That means we should have elections by August – similar to the Jezzine by-elections earlier this month, but Fadel resigned one day after parliamentary elections could have been held to replace him, and we live in Lebanon, so if the interior ministry was going to organize parliamentary by-elections in Tripoli, it was going to be last week, when the city had its municipal ones. If the Jezzine by-elections took two years to happen (after the death of MP Helou in 2014) Tripoli by-elections are unlikely to happen before May 2017, and no one of the mainstream establishment parties is going to risk losing a Tripoli seat a day after Rifi won the city. It’s a risky prospect, and gives the opportunity to Rifi, Tripoli’s rising politician, to get a Christian politician by his side. That’s literally the worst thing that could ever happen to any of the parties in power, since it would mean that Rifi can slowly expand his influence in the other Sunni regions – The Sunni leaders of the establishment, when “big enough”, have always been known of allying themselves with minor Christian figures in their regions – while also threatening the Christian parties’ dominance in the North.

So yeah, I’ll repeat what I said earlier: No one of the mainstream establishment parties is going to risk losing a Tripoli seat a day after Rifi won the city. Fadel’s seat will remain vacant till 2017, so no one could actually fill the vacancy, and if the Tripoli seat remains in the city, Fadel will run with his Sunni allies just like the good old days of 2009 (In the end – and in a way – he resigned because they lost the municipal elections). If it’s going outside the city, where the Christian electorate is expected to have a higher percentage (Christians are around 40% of the Northeners), he has the best sectarian card ever to face the FPM, the LF, Harb (and if Koura is included, other independents like Makari) : He can say he’s the only MP who resigned for “a Christian cause”.

Mikati tried to do the same maneuver in the Sunni camp when he resigned back in 2013, right before parliamentary elections, when Rifi was being isolated (If you guys remember), so it’s actually an old-school maneuver many Lebanese politicians like to use in times of trouble.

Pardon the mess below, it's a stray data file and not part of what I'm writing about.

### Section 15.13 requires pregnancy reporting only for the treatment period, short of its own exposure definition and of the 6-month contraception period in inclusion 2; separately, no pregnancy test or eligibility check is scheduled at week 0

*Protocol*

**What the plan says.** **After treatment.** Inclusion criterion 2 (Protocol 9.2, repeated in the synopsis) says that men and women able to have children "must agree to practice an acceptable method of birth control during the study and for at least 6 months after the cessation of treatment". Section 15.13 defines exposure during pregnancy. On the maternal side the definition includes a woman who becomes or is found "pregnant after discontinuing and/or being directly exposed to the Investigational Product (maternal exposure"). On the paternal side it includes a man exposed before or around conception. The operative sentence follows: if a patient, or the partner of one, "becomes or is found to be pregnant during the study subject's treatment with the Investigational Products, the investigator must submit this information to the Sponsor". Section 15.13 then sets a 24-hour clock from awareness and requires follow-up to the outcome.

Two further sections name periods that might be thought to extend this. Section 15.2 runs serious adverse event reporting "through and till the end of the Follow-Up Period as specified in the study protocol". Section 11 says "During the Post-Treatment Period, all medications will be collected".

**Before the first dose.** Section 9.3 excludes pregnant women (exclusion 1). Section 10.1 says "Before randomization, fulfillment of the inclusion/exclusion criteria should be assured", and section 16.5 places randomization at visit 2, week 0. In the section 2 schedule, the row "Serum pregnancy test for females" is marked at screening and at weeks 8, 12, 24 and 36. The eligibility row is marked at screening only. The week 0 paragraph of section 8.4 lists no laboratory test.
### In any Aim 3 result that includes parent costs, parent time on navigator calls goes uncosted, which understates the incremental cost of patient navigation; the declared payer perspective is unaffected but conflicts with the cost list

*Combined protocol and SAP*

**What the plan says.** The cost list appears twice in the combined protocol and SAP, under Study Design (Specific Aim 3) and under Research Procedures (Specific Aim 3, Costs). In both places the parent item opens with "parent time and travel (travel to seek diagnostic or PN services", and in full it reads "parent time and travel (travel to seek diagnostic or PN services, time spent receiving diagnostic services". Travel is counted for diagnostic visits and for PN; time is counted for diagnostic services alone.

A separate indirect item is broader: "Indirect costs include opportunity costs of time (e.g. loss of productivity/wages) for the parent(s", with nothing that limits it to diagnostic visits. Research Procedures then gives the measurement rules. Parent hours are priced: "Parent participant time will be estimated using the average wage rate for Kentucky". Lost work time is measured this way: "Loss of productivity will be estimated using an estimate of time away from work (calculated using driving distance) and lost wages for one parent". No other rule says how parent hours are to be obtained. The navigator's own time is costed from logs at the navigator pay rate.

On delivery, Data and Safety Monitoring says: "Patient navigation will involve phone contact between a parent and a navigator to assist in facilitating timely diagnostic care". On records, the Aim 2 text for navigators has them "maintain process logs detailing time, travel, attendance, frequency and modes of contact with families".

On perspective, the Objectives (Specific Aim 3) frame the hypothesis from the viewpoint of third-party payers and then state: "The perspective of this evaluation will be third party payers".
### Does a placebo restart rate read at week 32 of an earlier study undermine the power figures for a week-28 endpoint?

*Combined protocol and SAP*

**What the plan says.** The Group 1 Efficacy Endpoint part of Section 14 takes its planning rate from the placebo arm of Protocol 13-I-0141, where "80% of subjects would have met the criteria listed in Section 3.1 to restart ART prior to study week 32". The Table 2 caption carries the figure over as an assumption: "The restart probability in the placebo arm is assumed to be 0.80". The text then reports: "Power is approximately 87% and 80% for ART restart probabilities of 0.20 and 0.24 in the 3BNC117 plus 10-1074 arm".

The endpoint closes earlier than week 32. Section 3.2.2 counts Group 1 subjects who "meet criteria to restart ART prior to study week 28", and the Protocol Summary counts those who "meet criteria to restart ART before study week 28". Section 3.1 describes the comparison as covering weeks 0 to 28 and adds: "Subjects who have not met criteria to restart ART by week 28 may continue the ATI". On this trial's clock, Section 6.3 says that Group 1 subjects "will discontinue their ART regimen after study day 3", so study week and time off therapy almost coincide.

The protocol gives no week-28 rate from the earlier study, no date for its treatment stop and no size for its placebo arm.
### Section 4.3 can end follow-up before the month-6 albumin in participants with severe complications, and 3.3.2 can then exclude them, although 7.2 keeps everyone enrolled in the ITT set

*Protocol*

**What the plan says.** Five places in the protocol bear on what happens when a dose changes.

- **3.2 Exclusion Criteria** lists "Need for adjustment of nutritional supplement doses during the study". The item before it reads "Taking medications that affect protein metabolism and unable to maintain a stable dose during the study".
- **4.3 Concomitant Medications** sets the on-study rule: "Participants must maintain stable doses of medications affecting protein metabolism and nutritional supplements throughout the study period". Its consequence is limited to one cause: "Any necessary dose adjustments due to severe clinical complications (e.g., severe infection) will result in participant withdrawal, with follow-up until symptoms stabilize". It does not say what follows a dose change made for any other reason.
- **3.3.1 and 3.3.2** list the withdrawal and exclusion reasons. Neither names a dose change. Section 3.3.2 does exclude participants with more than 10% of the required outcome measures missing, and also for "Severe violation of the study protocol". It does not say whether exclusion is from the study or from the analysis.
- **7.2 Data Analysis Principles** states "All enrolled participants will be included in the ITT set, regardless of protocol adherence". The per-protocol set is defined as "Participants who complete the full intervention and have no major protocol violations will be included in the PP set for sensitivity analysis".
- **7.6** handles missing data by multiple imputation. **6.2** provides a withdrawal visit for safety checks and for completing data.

ALSO, if you notice, Fadel resigned exactly 3 years after the first parliamentary extension. Now that is what you call a smooth maneuver.

La morale: Campaigning for the parliamentary elections has just begun. Brace yourselves. It’s going to be an exciting year of political maneuvers.

738 days since the 25th of May (presidential vacancy). 1097 days since the 31st of May (parliamentary extension) .

Legislation of Necessity and a Christian Boycott

How the parliament looked like before the war. Found on the internet.

How the parliament looked like before the war. Found on the internet.

The Chamber meeting to elect the President of the Republic shall be considered an electoral body and not a legislative assembly. It must proceed immediately, without discussion of any other act, to elect the Head of the State.

Lebanon, meet article 75 of the Lebanese Constitution. Article 75 of the Lebanese constitution, meet Lebanon. For this week, the parliament of Lebanon is answering the call of its speaker and is meeting – in the middle of a presidential vacancy – in order to legislate.

It is not the first time something like that happens. On the 5th of November 2014, the Lebanese parliament legislated and extended its own term. As if meeting to legislate wasn’t by itself contradictory to article 75 of the constitution (You really don’t have to be an expert to see that), the constitutional council considered that the extension law was unconstitutional. In other words, it’s like telling a little kid that he can’t eat pizza and that he can’t eat in his room, and the little kid proceeds to eat a pizza, in his room. And since the kid wasn’t grounded, he plans on eating the whole kitchen this week (38 draft laws are listed on the agenda of the Thursday and Friday sessions).